What advice do you give your children on their first day of school?

Grandmother's Cross, Faith

The Tiny Gold Cross

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Today, I’m featured over at Our Life Songs  a non-profit organization designed to inspire, heal and motivate women who are struggling with disease, depression, anxiety and other difficult issues. I am honored to be a part of such a worthy mission. Please take a moment to visit them.

 

I sat across from her unable to take my eyes away, entranced by the weathered hands whose long, slender fingers wrapped around the tiny gold cross hanging on her neck. She slid it side to side, left to right, over and over again and I was mesmerized by the repetitive motion. I watched the cross swing on its matching gold chain at times of its own volition, others with a purpose it seemed only she understood. Much time would pass before I understood the meaning of it, not the meaning of the man who died on a much larger scale of the small cross, rather what it meant to the woman who loyally wore it.

Grandmother's Cross, Faith

As a little girl, I found myself looking for the hint of gold against her chest each time I visited. I walked closer to greet her, my eyes searched for it. As she held me at arm’s length, steps before I reached her, commenting on how much I had grown since the last time she saw me, I looked for it. Younger still, I can recall my small hands reaching for it as she held me in her lap and rocked me to sleep. She never pulled it out of my grasp the way other adults yanked things out of reach of a young toddler for fear of destruction. Instead, she let me soothe myself to sleep, my tiny fingers rubbing the gold until I drifted off into peaceful slumber.

Through the years, it was always there. And, as I got older I noticed she not only held onto it during the happiest of times as though thanking the Lord for all he had blessed her with but also in the saddest of times like when we learned of my father’s cancer diagnosis. She held it as she watched her daughter, my mother, absorb the news. And, as she watched my mother I watched her as the pain in my mom’s eyes reflected in her own. I leaned forward a bit as though in so doing I would be able to make out her plea as her lips moved in unison with the motion of the swaying cross. Back and forth, left and right, over and over again she slid the cross, her lips rapidly moving in a whispered prayer.
At those times, she seemed to wrap her fingers around it a little tighter, begging for it to provide more. More what?

Strength?      Hope?      Faith?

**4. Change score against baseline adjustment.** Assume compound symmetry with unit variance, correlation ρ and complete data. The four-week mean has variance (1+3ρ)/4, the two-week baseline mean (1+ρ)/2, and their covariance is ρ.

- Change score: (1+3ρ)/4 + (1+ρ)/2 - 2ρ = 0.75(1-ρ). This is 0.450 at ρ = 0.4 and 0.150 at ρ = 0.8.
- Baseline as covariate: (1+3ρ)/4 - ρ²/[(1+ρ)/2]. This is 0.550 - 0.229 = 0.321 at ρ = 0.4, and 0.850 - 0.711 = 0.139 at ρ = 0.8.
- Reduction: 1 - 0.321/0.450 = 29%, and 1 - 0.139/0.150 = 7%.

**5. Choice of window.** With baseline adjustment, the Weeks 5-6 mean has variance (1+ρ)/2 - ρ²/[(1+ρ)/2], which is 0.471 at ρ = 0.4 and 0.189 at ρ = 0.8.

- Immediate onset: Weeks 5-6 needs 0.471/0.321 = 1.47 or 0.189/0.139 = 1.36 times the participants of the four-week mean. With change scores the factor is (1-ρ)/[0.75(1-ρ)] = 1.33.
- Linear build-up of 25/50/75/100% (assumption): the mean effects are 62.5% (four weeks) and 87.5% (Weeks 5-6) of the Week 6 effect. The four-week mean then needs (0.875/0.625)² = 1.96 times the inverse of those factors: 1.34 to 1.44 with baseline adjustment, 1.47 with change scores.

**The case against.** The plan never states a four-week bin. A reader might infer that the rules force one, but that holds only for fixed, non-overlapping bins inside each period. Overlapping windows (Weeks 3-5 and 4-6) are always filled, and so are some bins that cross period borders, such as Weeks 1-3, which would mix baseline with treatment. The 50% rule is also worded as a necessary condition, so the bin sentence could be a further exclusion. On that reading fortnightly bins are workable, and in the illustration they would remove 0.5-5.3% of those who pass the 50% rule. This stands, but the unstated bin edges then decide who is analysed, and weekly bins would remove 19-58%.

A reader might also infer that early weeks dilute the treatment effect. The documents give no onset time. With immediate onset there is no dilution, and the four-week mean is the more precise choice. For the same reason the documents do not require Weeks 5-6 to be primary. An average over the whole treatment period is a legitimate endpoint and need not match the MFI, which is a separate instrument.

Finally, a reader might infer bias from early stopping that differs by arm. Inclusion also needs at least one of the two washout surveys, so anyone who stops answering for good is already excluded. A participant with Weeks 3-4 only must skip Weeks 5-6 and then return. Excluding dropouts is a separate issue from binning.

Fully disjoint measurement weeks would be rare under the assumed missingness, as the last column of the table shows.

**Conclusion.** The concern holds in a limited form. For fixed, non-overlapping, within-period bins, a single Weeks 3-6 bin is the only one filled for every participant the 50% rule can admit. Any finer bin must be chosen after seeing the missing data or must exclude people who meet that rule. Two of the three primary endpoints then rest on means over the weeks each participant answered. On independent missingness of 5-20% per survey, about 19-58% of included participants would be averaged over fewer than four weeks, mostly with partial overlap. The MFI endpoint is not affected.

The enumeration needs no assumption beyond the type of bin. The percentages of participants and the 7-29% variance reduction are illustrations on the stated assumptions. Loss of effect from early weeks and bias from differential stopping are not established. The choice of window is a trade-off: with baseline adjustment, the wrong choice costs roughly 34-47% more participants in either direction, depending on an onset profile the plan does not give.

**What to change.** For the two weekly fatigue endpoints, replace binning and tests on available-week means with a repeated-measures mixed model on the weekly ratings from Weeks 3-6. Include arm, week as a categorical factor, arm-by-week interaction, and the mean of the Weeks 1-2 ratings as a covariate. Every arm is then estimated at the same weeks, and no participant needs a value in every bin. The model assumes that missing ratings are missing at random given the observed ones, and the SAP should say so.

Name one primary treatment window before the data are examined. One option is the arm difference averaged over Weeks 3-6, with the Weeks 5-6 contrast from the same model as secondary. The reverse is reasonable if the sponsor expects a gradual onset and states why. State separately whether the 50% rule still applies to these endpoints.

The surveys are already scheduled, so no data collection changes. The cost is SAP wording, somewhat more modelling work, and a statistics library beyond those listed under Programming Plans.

I would sense the urgency in the way she held the cross, and desperately slid it back and forth on its chain. By then, the once smooth skin it had rested upon when I was a child, was now etched with line upon line – each representing her walk of faith, her life’s journey. At times, the lines intersected on her wrinkled skin. I sat and wondered if perhaps there were paths that led her to other paths, each presenting a trial she was meant to endure, an experience that would shape the woman she became. Some lines seemed to have no direction, no beginning and no end, as though they consisted of choices left unmade or decisions changed at a certain point in time. However, it was clear to me even then that each line told a bit of her story, perhaps, because I can’t recall an occasion when I didn’t see it on her.

My grandmother always had it on her person, close to her heart and often reached for it. I think it kept her grounded, a constant reminder of her faith and something greater than her in this world.

Years later, as I entered the hospital room and approached the bed in which she was taking her last breath, my eyes immediately searched for the tiny gold cross. At that point, I needed the strength it always seemed to bring her. I needed the feeling of peace I had seen on her face after she held that symbol of faith in her hands time after time. As I looked at her chest where the hospital gown was pushed back a bit to reveal a hint of gold, I let out a breath I didn’t know I was holding. The lines were now many, blanketing her body like a road map of sorts and I like to think that’s exactly what they were. A road map of her life, her experiences, but most importantly her undying faith. And as I reached for the tiny gold cross that had become a symbol of comfort in my young eyes, I realized that it was so much more than that. Seeing it now through the eyes of a woman, I understood what it meant to my grandmother and in my times of doubt, during moments of desperation, I find myself holding the tiny cross that sits close to my own heart. I can’t help but pray that in the end my life’s road map is as beautifully etched as hers.

 

Puerto Rico Comic Con – Photo Friday

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I’m usually a big believer in “Being Yourself” and am always encouraging the kids to be true to themselves at all times.

Every now and then though, it is definitely okay to be someone else!

We had a blast at Puerto Rico Comic Con and next year we will join these folks in costume!

Enjoy your weekend everyone!